It is generally accepted that for a climate-neutral building stock, the rate of retrofitting has to be increased. Feist cited an apartment building in Nuremberg, Germany, which was retrofitted using Passive House components according to the EnerPHit Standard developed by the Passive House Institute. “Subsequently, the renovated apartments had a heating demand of just 25 kWh/(m² a) instead of the previous heating demand of 200 kWh/(m² a). If more materials from renewable sourcesare used, then the future will be built sustainably,” says Feist.
Implementable in all climates
He further explained that the Passive House standard can be implemented in all climates. In this regard, the cooperation of large countries such as China is absolutely necessary. It is good news that entire districts are currently being built to the Passive House Standard in China, including the Bahnstadt in Gaobeidian which has more than a million square metres of certified Passive House living space.
Regarding grey energy, Feist referred to the fact that the greatest share of energy consumption is not caused by building materials but rather the operational energy demand, incurred during building use. “Energy efficient buildings are a key factor. And, of course, they can be realised with sustainable building materials. This is proven by several wooden Passive House buildings.” said Feist.
Passive House Open Days
A good opportunity to visit Passive House buildings are the mid-year Passive House Open Days, which currently offer several interesting videos from the inhabitants.
Passive House buildings
With the Passive House concept the heat loss that typically takes place in buildings through the walls, roof and windows is drastically reduced: among other things due to high-quality thermal insulation, an airtight building envelope and windows with triple glazing. The five basic Passive House principles allow these highly energy efficient buildings to dispense with classic building heating. Such buildings are called “passive houses” because a major part of their heating demand is met through “passive” sources such as solar radiation or the heat emitted by occupants and technical appliances.
Because the heat stays inside the house, active heating is needed only during extremely cold days and only a small amount of energy is required for providing this remaining heating. A Passive House building also offers an advantage in the summer: the excellent level of insulation ensures that the heat stays outside, therefore active cooling usually isn’t necessary in residential buildings. Due to the low energy costs in Passive House buildings, the utility costs are predictable — a basis for affordable homes and social housing. A Passive House building thus consumes about 90 percent less heating energy than an existing building and 75 percent less energy than an average new construction.
Passive House & NZEB
The Passive House Standard already meets the EU requirements for Nearly Zero Energy Buildings. According to the European Buildings Directive EPBD, all member states must specify requirements for so-called NZEBs in their national building regulations. These came into effect in January 2019 for public buildings and will apply for all other buildings from the year 2021.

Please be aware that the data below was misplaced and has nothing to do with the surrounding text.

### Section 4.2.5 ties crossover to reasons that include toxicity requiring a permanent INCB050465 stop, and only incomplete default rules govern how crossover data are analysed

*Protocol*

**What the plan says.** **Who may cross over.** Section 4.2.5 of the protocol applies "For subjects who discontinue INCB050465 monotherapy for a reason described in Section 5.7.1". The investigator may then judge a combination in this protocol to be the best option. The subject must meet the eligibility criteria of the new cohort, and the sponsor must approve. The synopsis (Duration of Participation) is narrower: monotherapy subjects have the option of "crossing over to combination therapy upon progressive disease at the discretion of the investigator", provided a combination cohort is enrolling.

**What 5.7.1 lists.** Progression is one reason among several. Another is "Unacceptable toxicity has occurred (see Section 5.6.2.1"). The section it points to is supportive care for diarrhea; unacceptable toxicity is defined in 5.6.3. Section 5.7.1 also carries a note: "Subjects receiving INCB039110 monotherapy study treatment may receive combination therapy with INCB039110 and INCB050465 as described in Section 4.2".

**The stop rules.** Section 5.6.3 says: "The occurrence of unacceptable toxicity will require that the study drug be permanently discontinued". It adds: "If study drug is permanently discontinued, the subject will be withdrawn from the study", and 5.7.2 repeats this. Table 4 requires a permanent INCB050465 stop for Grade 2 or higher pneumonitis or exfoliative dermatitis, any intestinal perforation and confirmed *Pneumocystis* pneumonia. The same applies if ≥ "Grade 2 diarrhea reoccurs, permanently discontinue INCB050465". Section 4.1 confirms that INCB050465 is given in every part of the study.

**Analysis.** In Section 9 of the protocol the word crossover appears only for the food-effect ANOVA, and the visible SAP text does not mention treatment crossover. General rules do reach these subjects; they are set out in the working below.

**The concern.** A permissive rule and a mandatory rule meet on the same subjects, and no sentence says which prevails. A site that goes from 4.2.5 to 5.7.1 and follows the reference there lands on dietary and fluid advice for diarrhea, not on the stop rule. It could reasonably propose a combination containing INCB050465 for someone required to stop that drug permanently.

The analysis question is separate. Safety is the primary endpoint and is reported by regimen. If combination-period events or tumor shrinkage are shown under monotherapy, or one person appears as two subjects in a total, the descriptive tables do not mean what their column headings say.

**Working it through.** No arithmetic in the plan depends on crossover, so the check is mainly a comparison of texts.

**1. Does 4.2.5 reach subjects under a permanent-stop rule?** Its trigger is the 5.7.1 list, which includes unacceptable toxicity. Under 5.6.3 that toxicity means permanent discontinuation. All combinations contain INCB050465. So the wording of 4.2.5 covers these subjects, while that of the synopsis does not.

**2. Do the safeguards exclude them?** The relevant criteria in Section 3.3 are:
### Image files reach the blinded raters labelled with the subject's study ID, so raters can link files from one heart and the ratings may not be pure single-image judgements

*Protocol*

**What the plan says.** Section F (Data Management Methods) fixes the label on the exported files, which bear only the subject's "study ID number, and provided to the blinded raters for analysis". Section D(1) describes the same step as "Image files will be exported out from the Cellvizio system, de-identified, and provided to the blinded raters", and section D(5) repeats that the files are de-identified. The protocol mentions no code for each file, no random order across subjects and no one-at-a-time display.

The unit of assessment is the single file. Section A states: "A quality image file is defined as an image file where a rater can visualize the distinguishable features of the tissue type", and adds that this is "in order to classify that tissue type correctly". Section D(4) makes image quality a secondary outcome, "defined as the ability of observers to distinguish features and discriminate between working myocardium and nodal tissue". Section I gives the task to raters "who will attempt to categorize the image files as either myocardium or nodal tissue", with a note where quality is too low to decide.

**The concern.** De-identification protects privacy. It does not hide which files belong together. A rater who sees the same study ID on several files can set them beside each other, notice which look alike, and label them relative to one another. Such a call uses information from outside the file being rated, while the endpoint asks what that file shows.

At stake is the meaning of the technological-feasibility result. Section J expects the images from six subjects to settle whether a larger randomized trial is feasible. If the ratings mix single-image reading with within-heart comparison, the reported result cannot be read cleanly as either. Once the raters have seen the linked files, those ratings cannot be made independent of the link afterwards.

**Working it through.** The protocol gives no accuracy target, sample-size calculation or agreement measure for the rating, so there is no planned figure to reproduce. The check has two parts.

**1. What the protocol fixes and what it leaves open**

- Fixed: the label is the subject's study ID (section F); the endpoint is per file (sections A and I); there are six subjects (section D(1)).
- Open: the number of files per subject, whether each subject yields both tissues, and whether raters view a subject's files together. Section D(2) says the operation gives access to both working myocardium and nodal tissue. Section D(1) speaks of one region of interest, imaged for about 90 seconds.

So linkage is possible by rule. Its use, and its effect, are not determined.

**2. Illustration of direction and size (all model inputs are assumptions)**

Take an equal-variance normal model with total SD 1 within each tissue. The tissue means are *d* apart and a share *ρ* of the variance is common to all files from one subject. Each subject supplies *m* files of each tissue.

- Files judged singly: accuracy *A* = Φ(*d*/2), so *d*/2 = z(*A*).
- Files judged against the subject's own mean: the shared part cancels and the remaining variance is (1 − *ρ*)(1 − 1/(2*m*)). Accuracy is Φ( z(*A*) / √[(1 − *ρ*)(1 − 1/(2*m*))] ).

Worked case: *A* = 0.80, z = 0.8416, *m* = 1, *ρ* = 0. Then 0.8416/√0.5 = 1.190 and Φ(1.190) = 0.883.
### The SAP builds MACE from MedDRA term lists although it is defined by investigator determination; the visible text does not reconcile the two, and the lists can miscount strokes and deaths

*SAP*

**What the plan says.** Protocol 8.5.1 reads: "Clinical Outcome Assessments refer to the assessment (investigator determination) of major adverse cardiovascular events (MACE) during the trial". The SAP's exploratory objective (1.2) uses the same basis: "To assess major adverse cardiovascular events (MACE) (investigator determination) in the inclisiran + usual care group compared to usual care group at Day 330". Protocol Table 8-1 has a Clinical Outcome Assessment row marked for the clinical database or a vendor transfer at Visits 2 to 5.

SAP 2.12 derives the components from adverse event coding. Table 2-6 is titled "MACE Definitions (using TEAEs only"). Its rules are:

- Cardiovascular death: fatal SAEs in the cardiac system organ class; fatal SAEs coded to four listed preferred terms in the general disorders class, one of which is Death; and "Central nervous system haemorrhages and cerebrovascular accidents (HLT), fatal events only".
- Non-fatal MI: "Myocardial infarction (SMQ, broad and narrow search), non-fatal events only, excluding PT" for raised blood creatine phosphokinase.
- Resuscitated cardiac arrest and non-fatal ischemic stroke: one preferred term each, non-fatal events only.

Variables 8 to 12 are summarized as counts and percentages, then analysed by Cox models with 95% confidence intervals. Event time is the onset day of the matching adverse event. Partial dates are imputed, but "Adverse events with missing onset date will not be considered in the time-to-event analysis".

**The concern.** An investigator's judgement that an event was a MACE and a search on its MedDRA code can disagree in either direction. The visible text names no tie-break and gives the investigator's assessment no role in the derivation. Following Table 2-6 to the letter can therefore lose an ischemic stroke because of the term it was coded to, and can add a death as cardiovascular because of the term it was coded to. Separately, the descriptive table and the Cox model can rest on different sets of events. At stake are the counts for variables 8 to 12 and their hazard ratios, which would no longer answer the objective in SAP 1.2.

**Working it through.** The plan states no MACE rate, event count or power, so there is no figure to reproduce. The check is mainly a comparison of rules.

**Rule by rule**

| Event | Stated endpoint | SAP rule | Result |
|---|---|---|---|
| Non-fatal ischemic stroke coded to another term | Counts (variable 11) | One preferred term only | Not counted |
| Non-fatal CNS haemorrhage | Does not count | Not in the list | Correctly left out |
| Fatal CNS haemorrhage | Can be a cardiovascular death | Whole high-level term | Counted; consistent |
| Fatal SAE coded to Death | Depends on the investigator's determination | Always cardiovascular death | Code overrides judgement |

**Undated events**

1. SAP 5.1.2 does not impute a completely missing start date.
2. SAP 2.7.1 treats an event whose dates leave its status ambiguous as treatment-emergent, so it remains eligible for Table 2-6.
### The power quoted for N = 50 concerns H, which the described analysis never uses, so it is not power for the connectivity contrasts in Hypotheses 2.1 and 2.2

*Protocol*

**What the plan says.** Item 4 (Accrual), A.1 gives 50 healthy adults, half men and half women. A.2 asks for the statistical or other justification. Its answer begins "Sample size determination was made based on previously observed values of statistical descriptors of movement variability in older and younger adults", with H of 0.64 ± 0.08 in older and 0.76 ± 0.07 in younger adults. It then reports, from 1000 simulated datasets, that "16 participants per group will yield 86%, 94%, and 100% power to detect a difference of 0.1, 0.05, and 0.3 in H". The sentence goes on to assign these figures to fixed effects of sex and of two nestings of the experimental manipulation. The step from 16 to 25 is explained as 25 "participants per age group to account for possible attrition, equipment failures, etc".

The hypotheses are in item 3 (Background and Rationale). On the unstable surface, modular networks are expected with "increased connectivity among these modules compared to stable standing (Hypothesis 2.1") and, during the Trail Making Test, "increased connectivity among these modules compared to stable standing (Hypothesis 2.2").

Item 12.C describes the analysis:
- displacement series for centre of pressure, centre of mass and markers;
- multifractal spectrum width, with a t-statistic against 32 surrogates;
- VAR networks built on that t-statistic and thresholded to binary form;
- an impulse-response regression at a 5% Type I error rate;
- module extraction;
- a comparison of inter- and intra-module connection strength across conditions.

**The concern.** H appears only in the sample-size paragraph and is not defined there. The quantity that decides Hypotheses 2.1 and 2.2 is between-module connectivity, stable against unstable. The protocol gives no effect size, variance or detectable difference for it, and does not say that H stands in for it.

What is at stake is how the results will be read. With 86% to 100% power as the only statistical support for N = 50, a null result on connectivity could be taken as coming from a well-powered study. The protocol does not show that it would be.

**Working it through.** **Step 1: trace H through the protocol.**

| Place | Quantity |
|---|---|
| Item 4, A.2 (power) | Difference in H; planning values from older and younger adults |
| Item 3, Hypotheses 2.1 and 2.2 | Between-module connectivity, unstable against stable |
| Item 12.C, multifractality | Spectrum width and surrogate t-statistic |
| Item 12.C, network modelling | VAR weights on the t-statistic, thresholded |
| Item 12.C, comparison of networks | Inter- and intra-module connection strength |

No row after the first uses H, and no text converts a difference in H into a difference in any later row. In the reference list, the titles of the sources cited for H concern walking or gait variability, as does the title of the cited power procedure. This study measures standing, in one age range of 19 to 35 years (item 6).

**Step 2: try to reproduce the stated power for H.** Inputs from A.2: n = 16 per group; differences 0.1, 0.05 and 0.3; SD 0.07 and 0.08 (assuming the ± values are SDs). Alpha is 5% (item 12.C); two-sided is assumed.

The first Passive House in the world was built in Darmstadt-Kranichstein (Germany) 28 years ago by four private homeowners. Dr Wolfgang Feist was one of them. Ever since the homeowners moved in with their families in 1991, these terraced houses have been regarded as a pioneer project for the Passive House Standard. With its newly installed photovoltaic system, this flagship Passive House now utilises renewable energy and received the Passive House Plus certificate for this reason.
Passive House and renewable energy
The Passive House Standard can be combined well with on-site renewable energy generation. Since April 2015, the new building classes “Passive House Plus” and “Passive House Premium” have been available for this supply concept.
Passive Houses worldwide
Passive Houses buildings for all types of uses now exist everywhere. In addition to residential and office buildings there are also kindergartens and schools, sports halls, swimming pools and factories built as Passive House buildings. The first Passive House hospital in the world is currently being built in Frankfurt am Main. Interest in Passive House is growing. In view of the consumption of resources in industrialised countries and climate protection, municipalities, businesses and private people are increasingly implementing new constructions or retrofits to the Passive House Standard.
Passive House Institute
The Passive House Institute with its headquarter in Darmstadt (Germany) is an independent research institute for highly efficient use of energy in buildings. The Institute founded by Dr Wolfgang Feist holds a leading position internationally with regard to research and development in the field of energy efficient construction. Among other things, Dr Wolfgang Feist was awarded the DBU Environmental Prize in 2001 for developing the Passive House concept.
Passive House Conference
The 24th International Passive House Conference will be held in September 2020 as an online conference https://passivehouseconference.org/en/
Contact: Katrin Krämer / Press Officer / Passive House Institute / www.passiv.de
Mail: [email protected] / Tel: +49 (0)6151 / 826 99–25